Being a leader is not about a fancy title or a corner desk. It’s about taking the responsibility to grow other people. It’s about being passionate about initiating change. Having the balls to make decisions and take responsibility for the outcomes.
When I was still a system administrator, I never thought I was a leader. I was helpful and genuinely interested in resolving other people’s problems. I never thought I could be one of those great, important, managers who I reported to or walked past in the corridor.
However moving into a proper team leader role changed all that. Once I realised the responsibility that came with my newly acquired position, I took the initiative to learn more about what it means to be a leader. What happened next, I didn’t expect.
I discovered my true passion – growing people.
Being able to initiate ideas to show my team that they can be more than what they are, then seeing them go and do it. Seeing my team (and even others) go on to achieve great things inspires me further to help the ones still around me.
As I delve further into my life purpose, I realise that being a leader is about helping everyone. Those that are struggling and need some guidance, as well as the high performers to help them continue on their highway of achievements.
What I also realised, is that you don’t need to be in a leadership role to guide others. You are a leader already. When someone comes to ask your opinion on a particular topic, they respect you enough to seek guidance from you. When your management ask you to run with high profile tasks, they believe you have the ability.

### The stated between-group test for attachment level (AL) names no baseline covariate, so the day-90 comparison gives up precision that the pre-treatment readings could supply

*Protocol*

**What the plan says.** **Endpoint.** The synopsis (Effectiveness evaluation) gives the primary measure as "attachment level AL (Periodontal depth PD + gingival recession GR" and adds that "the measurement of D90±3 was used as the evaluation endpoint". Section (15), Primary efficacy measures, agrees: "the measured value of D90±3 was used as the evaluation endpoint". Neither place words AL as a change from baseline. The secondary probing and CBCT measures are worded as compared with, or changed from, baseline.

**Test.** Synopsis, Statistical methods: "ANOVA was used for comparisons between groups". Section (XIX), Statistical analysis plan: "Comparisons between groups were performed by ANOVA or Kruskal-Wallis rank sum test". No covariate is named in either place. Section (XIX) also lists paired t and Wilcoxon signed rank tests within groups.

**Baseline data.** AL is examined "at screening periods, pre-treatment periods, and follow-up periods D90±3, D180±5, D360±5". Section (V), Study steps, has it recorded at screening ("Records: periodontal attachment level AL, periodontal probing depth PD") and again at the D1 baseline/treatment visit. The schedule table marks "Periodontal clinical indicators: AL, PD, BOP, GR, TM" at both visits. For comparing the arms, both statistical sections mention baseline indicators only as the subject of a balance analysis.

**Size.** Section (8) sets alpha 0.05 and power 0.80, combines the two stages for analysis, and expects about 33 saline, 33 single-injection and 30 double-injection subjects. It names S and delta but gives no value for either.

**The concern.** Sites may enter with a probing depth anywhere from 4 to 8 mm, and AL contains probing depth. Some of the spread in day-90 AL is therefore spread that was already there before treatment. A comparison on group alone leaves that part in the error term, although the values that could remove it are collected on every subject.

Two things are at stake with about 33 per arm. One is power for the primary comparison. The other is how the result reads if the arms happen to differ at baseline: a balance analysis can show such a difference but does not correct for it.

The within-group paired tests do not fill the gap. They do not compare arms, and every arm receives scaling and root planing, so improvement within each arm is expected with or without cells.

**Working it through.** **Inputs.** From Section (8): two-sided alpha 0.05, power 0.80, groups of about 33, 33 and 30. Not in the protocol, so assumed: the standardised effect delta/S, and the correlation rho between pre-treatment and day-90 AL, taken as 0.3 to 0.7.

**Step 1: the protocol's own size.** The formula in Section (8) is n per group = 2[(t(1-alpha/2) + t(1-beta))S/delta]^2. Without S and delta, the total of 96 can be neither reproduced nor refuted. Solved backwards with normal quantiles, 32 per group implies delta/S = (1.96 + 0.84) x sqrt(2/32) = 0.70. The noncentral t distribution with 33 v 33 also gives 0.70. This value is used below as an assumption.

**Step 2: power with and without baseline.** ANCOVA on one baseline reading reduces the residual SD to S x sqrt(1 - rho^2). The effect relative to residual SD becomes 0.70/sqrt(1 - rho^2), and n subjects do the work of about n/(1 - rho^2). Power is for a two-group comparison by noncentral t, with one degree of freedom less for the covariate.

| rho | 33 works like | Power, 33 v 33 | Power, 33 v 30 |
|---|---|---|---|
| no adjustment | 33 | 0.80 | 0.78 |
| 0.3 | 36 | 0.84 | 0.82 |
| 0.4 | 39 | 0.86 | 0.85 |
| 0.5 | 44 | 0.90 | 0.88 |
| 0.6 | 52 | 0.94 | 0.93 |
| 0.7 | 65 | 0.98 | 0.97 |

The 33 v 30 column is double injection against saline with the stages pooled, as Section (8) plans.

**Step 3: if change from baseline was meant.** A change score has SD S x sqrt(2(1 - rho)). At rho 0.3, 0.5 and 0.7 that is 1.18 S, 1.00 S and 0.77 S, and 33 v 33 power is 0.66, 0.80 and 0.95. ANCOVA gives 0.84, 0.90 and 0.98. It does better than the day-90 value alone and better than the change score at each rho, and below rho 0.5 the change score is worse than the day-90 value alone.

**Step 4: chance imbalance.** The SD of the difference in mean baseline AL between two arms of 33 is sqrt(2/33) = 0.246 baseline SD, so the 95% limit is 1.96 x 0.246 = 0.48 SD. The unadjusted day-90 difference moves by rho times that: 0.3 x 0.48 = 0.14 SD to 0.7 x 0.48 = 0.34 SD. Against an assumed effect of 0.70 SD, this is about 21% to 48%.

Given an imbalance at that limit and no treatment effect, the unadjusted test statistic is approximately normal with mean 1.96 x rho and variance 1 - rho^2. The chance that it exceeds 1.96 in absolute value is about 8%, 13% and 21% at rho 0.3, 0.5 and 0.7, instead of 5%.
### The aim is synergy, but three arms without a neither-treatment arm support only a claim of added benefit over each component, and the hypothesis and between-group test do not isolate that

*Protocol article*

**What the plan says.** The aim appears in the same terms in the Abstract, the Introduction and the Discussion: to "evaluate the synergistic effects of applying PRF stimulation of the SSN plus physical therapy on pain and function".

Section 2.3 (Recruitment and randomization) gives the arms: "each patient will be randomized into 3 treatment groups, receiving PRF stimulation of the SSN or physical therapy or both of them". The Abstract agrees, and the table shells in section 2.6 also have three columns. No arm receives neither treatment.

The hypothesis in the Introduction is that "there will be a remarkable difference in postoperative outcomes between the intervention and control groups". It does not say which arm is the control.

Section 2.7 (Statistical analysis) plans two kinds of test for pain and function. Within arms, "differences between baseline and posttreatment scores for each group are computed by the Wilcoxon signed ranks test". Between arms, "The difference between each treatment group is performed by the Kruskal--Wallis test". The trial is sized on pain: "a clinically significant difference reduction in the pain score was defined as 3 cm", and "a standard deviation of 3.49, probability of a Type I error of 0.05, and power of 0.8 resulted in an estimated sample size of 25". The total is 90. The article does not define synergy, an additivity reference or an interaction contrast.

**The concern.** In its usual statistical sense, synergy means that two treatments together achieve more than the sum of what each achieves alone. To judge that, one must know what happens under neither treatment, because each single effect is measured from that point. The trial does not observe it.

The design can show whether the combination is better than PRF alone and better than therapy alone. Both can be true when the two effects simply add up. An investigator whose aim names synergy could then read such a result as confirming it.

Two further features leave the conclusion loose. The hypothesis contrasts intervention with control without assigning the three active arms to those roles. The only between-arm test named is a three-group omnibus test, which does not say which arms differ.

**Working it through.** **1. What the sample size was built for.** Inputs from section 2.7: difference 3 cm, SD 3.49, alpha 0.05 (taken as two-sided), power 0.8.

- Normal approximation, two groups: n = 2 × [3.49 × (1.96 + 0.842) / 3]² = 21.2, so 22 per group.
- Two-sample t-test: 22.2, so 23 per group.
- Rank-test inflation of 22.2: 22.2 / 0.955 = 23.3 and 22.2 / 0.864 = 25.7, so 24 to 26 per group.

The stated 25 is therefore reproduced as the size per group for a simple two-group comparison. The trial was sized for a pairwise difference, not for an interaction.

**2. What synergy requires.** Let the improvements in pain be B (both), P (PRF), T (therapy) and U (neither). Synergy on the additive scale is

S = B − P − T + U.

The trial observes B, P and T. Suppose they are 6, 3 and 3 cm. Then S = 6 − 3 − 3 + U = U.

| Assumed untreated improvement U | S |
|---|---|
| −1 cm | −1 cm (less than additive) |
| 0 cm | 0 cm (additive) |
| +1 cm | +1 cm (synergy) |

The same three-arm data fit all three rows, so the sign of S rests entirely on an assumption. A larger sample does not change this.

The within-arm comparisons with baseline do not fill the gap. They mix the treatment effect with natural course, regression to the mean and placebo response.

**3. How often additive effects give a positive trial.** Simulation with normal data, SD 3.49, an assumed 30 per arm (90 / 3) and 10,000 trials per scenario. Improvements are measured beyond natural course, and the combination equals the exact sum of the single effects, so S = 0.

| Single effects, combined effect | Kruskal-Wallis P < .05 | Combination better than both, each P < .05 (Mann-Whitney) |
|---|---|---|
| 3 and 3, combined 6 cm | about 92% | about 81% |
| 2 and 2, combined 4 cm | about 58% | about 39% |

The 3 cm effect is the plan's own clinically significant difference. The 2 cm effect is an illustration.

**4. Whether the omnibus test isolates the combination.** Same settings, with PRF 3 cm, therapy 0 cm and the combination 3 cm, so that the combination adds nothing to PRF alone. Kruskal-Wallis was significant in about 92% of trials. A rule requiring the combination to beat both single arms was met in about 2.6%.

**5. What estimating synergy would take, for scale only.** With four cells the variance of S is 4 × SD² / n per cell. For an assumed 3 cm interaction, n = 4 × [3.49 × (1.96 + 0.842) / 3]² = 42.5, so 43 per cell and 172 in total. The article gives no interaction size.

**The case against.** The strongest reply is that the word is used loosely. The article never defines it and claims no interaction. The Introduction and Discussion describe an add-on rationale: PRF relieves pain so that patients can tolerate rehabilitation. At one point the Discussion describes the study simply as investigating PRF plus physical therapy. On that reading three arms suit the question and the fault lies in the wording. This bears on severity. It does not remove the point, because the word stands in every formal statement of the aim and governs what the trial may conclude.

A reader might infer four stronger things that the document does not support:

Yes, that does mean you are a leader. You’re just leading in different ways, more subtle ways.
Have the balls
One of the first times I realised the importance of making hard decisions was during an extremely high profile system failure. I realised I couldn’t hide anymore. I couldn’t escalate to my own leader. I couldn’t simply stick my head in the sand until someone else took care of the situation.
On that day, I accepted the challenge. I stood strong, faced the crisis, took control, and we got through it pretty well. One important aspect I believe a leader must have is to be calm in the face of danger. A leader must filter the critical mass from the crap and pass only the relevant information to his team.
There have been a few more tough times since that first emergency. There have also been a few other types of challenges that I have had to adapt to. But that is the nature of this very blog. It’s all about growing and changing when the time calls for it.
You can do the same. Yes, it’s scary – I was nervous as hell (I still am a lot of the time). But the great thing is it gets easier every time. You gain valuable experience, the situation isn’t as scary the next time, and even less scary the time after that. Each time you’re in a similar situation, you can make better decisions. With better decisions, you become more comfortable.
When you’re more comfortable, try challenge yourself with different situations. Try to find that nervousness. The nervousness means you’re out of your comfort zone – that’s a good thing.
The more you are outside of your comfort zone, the more you are learning, growing, changing…
How are you leading others through helpfulness and decisions you’re making?
[Featured image: Kumar Appaiah]